Roots Party candidate enlivens Kenyan presidential election

Wajackoyah’s `10 commandments’ include legalisation and exportation of marijuana to combat the nation’s rising public debt

Kenya goes to the polls at 6am on Tuesday. Whoever is elected as the country’s fifth president since independence needs to get more than 50 per cent of the vote to secure the position, meaning an unexpected candidate could force a second round run-off.

George Wajackoyah, the candidate for the Roots Party, will certainly not win but he has caused a stir and will potentially force another round of voting.

The 62-year-old has been advocating for the legalisation and exportation of marijuana, saying a “bhang revolution” could raise the equivalent of billions of euro to pay off Kenya’s growing public debt.

“The ganja in . . . Kenya has more value than the one in Holland,” he told journalists on Saturday, while on a last minute campaign tour around the Kenyan capital, Nairobi.


“So guys, we are going into ganja economics.”

“Raising the debt ceiling is a non-issue because we have the solution – the growing of marijuana,” he has previously said. “It will enable this country to pay its outstanding debts, and ensure Kenyans have enough money wherever they are.”

Wajackoyah, a law professor, is one of four candidates vying for the presidency of the east African country of roughly 55 million. Polling has his expected percentage of the vote in the single digits.

In June, Wajackoyah launched a manifesto that he called the “10 commandments of Freedom”. They included legalising marijuana; rearing snakes and extracting their venom for export; hanging people found guilty of corruption; implementing a four-day work week; and deporting “undesirable” foreigners, particularly the Chinese.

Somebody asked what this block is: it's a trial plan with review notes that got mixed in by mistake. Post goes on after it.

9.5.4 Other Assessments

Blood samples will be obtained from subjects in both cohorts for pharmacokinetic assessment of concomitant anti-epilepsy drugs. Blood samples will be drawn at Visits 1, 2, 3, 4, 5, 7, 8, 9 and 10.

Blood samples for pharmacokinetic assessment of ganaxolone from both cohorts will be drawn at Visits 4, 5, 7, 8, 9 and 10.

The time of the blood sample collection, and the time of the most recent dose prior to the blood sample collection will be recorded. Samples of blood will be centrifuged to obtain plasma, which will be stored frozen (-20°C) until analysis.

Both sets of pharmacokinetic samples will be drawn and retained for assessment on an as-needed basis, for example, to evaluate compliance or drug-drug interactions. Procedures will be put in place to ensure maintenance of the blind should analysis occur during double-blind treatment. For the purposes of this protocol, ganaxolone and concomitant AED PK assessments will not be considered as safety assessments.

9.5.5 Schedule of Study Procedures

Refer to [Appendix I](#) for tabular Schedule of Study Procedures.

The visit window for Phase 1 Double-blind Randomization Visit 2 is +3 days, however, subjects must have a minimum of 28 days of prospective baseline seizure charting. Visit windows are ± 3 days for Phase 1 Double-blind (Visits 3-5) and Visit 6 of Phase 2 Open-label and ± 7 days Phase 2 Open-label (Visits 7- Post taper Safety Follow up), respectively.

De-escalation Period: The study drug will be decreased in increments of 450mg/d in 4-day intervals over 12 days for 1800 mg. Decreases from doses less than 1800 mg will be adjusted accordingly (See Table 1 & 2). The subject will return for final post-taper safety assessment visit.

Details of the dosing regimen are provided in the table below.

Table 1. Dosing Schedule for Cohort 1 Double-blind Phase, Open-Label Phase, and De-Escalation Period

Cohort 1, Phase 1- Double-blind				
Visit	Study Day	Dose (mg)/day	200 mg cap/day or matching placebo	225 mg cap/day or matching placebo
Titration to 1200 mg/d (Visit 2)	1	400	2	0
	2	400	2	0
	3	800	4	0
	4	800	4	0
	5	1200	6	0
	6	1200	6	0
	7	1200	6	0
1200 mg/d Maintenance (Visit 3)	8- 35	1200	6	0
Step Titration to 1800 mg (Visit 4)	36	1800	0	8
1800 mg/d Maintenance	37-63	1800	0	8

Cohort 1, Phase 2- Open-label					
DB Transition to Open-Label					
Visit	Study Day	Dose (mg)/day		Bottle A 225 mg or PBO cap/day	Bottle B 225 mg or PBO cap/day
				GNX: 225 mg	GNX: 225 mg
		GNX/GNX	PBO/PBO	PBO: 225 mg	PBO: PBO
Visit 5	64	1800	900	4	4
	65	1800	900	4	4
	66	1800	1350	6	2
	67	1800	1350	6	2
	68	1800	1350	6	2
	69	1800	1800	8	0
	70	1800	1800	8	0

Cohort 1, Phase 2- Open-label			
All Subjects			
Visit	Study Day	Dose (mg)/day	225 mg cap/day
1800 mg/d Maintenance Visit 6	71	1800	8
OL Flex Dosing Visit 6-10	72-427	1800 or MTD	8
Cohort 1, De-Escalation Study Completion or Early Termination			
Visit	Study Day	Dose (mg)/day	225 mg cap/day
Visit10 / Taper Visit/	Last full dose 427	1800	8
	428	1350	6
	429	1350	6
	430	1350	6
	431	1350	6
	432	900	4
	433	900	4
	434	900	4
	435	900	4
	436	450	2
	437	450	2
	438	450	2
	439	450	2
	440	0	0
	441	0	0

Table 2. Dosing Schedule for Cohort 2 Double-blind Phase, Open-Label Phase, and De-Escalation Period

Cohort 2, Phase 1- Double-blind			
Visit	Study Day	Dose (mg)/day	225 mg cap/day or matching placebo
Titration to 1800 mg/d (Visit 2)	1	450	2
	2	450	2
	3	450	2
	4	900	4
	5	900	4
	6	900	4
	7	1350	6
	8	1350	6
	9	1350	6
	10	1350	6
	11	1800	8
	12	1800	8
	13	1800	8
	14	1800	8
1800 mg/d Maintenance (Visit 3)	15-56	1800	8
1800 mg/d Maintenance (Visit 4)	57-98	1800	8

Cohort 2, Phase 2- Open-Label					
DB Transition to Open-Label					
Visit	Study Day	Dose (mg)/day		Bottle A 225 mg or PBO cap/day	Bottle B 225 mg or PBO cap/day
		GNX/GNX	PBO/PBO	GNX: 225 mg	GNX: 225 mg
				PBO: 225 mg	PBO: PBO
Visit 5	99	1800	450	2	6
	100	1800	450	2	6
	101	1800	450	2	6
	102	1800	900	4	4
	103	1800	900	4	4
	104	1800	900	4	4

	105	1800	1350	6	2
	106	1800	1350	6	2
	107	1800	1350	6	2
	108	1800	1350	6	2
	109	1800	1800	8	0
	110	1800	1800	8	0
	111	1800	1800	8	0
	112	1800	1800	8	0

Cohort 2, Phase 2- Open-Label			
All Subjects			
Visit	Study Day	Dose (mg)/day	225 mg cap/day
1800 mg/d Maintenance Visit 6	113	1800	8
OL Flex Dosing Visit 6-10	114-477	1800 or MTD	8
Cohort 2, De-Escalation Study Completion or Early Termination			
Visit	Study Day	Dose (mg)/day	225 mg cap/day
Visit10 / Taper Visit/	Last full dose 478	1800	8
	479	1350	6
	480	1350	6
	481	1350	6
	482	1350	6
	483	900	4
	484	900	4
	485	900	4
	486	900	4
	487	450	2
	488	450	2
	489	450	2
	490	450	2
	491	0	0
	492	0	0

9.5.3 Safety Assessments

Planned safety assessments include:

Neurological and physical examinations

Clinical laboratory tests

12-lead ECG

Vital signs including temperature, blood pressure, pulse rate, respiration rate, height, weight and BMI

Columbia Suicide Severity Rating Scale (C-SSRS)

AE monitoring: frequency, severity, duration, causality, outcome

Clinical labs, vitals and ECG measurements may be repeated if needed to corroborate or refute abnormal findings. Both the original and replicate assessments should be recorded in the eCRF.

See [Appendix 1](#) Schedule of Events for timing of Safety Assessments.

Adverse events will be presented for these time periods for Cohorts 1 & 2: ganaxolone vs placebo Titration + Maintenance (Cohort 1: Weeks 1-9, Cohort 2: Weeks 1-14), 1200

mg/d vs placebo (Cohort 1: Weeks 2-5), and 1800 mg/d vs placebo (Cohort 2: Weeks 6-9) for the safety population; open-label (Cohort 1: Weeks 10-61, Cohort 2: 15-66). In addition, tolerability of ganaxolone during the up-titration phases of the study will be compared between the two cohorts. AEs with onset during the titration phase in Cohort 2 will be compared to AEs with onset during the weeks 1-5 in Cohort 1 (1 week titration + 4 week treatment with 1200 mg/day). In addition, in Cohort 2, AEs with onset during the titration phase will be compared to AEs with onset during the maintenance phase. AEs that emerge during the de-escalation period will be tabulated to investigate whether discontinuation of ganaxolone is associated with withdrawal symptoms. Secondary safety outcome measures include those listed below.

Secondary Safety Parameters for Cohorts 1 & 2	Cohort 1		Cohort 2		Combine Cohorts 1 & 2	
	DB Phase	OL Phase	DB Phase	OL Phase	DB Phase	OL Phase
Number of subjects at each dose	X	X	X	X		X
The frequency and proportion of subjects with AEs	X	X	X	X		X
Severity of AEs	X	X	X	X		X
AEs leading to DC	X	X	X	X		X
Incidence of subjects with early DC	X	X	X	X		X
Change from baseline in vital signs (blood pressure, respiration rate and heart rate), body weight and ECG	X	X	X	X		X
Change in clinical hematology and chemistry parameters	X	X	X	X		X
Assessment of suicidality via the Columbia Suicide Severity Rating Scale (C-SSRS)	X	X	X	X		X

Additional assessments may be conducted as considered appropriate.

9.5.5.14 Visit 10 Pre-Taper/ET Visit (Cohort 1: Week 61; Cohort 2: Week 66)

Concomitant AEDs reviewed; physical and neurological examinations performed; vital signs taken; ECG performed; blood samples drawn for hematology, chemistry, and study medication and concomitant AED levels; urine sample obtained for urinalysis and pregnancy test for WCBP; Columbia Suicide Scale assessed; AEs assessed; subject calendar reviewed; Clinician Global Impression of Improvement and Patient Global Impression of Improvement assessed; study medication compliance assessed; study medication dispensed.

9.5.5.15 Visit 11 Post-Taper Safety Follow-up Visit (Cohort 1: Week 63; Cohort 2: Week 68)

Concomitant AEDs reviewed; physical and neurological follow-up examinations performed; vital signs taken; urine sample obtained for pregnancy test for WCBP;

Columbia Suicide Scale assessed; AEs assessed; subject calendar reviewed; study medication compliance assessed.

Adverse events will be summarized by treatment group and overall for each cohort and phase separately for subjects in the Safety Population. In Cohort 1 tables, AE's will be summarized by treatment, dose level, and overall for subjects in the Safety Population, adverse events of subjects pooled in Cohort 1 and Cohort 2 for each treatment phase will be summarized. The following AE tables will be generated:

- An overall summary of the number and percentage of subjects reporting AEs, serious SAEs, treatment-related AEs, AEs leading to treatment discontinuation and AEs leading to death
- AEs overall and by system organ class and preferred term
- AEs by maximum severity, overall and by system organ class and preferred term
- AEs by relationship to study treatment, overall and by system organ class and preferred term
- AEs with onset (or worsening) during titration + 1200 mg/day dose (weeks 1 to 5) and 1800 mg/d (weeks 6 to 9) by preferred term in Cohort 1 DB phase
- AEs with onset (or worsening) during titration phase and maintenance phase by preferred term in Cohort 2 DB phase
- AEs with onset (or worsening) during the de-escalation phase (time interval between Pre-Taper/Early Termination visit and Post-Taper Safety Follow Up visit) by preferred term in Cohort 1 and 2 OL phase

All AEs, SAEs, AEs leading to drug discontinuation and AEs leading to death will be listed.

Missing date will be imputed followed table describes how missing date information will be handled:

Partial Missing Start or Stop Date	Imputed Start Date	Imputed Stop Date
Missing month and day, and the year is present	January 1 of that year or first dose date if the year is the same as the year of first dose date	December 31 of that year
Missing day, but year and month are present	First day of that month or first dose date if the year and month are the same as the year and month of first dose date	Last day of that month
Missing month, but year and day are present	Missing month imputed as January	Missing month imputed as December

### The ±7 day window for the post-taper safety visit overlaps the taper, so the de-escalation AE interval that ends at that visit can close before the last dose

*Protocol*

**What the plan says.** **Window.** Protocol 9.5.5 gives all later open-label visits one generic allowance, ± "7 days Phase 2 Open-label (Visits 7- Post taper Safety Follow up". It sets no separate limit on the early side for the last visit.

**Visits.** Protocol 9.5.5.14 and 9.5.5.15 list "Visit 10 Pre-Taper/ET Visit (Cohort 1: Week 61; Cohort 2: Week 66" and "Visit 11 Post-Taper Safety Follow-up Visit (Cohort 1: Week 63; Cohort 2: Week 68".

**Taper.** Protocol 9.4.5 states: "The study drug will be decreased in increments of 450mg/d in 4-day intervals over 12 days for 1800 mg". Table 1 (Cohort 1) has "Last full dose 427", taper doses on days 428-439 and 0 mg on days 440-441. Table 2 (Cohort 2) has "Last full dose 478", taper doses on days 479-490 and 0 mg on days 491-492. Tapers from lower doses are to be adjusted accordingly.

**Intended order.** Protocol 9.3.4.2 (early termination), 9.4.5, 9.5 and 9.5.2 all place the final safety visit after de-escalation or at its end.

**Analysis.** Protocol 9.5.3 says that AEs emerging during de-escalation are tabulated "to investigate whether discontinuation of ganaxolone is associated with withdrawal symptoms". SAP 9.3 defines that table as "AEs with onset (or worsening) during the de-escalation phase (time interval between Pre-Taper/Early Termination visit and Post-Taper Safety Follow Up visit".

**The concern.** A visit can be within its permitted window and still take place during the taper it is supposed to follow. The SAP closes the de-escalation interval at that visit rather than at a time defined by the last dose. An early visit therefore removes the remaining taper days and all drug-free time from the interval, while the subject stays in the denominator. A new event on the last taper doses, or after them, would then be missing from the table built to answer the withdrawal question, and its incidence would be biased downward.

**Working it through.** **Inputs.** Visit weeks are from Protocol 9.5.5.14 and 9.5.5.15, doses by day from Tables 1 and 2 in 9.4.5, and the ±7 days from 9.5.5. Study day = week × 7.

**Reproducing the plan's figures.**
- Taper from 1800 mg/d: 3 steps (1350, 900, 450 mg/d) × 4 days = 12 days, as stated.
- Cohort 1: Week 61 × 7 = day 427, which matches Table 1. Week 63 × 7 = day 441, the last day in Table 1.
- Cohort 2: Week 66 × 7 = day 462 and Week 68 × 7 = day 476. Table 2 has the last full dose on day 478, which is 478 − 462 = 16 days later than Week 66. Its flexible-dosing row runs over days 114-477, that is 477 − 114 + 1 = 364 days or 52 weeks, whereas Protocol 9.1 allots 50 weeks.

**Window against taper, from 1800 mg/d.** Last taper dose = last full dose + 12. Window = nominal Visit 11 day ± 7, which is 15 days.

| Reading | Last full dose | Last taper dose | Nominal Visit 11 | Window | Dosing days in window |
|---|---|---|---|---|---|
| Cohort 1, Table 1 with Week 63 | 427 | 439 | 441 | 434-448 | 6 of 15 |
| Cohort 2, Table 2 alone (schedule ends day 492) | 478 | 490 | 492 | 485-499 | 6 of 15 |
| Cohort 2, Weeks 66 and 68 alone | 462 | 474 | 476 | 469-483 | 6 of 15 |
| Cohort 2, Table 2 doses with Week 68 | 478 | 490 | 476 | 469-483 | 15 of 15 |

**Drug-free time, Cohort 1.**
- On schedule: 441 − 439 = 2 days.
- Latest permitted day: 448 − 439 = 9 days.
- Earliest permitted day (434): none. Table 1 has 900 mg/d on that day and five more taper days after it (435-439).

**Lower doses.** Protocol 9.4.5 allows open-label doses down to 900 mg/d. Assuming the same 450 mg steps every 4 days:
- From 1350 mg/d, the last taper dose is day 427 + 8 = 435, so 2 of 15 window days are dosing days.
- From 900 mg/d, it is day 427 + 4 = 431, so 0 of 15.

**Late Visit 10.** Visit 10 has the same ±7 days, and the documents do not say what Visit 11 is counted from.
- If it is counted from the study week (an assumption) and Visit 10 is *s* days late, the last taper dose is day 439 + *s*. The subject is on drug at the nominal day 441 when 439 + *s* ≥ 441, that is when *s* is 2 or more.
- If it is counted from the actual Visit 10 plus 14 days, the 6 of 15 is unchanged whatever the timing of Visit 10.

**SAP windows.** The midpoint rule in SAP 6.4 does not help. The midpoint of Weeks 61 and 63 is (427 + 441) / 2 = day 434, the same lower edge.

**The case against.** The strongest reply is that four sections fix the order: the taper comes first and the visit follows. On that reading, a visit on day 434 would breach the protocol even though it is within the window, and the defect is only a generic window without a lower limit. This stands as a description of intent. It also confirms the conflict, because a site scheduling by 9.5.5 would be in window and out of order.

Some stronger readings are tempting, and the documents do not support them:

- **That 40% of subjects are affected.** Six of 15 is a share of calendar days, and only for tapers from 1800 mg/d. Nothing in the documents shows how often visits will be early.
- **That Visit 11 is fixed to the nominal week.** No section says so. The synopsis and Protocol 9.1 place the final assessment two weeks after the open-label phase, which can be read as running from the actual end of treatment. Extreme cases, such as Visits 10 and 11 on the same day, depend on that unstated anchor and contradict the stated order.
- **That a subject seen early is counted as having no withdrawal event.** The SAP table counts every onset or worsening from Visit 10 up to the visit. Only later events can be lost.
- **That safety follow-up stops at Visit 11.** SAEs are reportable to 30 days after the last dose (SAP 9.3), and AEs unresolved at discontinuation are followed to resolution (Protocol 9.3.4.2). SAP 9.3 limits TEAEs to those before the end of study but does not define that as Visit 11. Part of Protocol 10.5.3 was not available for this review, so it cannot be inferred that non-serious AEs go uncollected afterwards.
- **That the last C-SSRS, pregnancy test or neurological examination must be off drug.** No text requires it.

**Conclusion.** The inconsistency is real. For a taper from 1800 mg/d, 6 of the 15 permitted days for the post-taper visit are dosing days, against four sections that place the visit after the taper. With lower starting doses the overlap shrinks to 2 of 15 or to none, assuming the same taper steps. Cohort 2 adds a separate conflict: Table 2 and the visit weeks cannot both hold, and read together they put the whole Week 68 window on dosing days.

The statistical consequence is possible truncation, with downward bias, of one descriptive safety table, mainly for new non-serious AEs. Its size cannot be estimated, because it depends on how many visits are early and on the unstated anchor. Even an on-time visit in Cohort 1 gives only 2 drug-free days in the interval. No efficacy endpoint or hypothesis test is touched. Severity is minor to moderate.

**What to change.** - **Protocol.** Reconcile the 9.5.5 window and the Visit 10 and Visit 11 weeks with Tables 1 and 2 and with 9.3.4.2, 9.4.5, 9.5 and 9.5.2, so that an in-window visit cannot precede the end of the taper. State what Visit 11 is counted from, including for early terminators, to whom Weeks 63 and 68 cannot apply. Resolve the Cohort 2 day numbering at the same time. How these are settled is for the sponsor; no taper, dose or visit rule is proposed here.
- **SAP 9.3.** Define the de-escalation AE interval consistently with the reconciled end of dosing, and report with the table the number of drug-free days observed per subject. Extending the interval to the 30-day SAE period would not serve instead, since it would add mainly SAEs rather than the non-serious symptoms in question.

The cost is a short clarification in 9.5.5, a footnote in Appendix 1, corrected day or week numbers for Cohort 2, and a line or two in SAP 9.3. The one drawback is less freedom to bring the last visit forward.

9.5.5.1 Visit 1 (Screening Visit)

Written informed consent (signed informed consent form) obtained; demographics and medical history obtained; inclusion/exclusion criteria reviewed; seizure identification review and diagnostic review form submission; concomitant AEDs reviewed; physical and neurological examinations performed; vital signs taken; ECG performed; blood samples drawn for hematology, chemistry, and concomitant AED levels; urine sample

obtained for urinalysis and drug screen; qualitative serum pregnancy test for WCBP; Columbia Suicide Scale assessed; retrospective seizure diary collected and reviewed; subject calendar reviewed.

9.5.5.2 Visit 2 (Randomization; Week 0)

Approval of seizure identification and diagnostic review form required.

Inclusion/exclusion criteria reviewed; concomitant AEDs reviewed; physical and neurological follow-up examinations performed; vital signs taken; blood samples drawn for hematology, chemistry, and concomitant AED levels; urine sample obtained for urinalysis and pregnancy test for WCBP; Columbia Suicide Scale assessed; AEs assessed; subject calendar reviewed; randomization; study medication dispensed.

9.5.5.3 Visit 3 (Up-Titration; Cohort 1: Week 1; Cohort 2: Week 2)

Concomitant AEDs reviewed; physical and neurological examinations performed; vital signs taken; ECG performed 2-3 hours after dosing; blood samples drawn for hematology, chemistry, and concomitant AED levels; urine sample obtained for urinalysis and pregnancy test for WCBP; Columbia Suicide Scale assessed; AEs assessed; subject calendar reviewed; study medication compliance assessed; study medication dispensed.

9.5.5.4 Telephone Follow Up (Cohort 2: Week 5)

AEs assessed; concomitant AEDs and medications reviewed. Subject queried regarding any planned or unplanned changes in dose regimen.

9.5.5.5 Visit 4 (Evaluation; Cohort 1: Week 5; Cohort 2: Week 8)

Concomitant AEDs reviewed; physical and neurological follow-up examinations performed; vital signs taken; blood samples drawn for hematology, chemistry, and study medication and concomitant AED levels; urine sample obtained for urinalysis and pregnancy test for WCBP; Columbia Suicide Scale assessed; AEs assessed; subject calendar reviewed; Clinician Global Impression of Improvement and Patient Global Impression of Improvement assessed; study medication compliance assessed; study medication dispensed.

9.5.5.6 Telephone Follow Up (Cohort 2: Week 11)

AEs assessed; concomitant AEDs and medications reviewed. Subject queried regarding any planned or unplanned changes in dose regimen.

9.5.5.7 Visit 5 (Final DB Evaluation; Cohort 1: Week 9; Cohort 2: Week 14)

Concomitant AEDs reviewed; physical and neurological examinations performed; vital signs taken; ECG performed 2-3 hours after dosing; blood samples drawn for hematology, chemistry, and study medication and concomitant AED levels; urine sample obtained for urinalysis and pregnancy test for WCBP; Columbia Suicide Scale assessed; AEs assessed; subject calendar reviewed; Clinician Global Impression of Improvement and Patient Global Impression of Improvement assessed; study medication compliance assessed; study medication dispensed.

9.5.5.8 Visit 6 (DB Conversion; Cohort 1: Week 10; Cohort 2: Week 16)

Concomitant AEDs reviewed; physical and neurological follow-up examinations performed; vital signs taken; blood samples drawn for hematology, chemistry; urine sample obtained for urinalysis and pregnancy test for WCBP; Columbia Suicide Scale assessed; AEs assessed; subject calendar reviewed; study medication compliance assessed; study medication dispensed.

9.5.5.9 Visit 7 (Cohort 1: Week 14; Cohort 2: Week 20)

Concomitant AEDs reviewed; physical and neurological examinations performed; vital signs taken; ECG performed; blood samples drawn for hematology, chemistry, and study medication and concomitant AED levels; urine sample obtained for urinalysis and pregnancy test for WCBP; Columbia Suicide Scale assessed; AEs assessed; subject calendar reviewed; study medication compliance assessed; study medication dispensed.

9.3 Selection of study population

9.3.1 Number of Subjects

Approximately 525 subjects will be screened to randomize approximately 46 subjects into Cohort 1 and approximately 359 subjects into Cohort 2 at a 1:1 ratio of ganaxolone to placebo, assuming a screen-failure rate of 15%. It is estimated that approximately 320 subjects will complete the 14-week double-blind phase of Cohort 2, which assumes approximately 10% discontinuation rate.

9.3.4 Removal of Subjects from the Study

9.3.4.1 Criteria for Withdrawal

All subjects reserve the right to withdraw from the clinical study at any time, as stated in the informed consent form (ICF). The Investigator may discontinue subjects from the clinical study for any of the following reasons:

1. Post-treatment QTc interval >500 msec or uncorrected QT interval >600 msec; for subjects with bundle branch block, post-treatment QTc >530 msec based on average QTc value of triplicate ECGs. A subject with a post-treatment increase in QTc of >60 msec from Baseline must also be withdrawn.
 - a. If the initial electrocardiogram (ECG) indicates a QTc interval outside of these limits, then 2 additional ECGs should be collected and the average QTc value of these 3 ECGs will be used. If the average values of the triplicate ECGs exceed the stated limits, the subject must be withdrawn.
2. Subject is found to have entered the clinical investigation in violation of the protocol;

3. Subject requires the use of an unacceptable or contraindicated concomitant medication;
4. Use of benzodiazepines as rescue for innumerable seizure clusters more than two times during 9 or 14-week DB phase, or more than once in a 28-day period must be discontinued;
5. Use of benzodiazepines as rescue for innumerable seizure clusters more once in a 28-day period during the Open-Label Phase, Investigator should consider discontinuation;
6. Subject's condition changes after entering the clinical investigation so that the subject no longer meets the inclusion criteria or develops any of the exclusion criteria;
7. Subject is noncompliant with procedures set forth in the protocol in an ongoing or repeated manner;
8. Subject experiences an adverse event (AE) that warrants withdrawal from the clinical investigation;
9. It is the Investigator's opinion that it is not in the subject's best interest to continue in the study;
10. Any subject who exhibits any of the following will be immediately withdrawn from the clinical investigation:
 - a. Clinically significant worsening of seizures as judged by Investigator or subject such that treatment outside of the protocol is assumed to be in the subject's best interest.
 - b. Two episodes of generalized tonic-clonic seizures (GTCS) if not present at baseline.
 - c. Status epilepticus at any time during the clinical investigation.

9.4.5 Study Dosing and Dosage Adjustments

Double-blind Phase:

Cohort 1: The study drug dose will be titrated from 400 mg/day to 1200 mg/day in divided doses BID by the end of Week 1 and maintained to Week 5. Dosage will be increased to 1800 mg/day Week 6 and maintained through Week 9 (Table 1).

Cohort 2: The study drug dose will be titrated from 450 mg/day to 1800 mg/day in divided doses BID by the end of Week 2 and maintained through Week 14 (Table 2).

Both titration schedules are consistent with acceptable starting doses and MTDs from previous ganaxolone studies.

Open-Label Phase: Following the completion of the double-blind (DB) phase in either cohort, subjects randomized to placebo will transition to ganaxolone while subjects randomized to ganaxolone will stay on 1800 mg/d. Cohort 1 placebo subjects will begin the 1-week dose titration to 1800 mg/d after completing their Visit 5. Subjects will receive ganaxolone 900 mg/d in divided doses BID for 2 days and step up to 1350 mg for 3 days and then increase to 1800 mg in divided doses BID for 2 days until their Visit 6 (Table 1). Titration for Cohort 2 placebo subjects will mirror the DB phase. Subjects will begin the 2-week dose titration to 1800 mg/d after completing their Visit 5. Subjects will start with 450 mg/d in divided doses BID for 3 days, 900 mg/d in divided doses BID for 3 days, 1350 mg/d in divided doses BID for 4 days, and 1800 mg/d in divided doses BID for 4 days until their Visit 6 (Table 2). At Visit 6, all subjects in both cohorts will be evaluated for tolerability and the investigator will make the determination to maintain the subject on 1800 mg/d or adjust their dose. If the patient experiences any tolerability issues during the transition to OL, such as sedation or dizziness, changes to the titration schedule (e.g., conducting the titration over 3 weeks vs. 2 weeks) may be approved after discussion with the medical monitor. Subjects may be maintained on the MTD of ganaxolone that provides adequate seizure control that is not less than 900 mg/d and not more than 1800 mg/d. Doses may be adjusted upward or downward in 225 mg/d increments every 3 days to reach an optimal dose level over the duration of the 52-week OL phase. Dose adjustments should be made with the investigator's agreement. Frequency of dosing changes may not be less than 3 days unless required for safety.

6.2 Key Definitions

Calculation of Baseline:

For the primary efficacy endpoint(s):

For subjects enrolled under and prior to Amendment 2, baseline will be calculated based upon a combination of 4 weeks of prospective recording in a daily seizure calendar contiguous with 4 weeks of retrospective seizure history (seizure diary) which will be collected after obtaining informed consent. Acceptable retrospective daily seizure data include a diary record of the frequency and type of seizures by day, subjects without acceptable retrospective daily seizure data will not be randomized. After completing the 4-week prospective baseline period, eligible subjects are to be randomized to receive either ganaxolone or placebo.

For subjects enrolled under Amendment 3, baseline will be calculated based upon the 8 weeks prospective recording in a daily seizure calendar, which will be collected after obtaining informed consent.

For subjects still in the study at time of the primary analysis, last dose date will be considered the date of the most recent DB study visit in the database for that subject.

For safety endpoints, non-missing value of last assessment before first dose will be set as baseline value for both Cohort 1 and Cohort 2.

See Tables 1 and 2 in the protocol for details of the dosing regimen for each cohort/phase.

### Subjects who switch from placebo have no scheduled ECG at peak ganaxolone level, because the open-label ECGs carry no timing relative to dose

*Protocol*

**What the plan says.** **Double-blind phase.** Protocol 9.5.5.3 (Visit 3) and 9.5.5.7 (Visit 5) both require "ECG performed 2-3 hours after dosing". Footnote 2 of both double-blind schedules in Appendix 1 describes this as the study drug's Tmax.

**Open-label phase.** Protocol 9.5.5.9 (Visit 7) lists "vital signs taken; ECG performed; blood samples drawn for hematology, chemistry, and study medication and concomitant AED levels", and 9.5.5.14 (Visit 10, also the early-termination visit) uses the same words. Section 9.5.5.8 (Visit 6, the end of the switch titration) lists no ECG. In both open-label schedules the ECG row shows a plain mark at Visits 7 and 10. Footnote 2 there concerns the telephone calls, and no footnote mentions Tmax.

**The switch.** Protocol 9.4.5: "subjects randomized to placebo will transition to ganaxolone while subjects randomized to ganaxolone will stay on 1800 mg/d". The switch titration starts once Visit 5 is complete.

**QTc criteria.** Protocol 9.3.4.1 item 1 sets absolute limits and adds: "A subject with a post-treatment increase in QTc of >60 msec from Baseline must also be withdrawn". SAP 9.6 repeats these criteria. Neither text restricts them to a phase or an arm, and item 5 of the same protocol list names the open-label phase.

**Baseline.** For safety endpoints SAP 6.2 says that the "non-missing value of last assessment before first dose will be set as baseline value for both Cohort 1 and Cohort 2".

The candidate was once a street child taken in by Hare Krishna worshipers. He reportedly claims to have more than a dozen degrees, and has worked as a grave digger in the UK, where he lived as a refugee.

Tuesday’s election will see Kenya’s vice-president, William Ruto (55), pitted against longtime opposition figure Raila Odinga (77), who this time is running with the unexpected backing of Kenya’s current president, Uhuru Kenyatta.

Ruto – who comes from a modest background – presents himself as a champion of the poor. But both leading candidates are among Kenya’s wealthiest citizens, in a country where the president himself says as much as two billion Kenyan shillings (€16.4 million) of public funds are lost each day to corruption.

Voter registration for the election is low among young people, with many saying they are fed up of elite politicians and find it hard to imagine any change, no matter who is in power. In that context, Wajackoyah’s candidacy, if not successful, has at least challenged the status quo.

“Wajackoyah is running on an outrageous platform that would ordinarily be laughed out of town. But there is no doubt that he has captured the imagination of angry, disaffected youth in both urban and rural Kenya, cutting across all the regular ethnic, regional and party lines,” wrote Kenyan Daily Nation columnist Macharia Gaitho last month.

While Wajackoyah himself says he has never smoked marijuana, he has pledged on national TV that he will light up in Kenya’s State House if he wins.

“There is that detox, which is medicinal… I will smoke it in State House to remove the devils.”

Sally Hayden

Sally Hayden

Sally Hayden, a contributor to The Irish Times, reports on Africa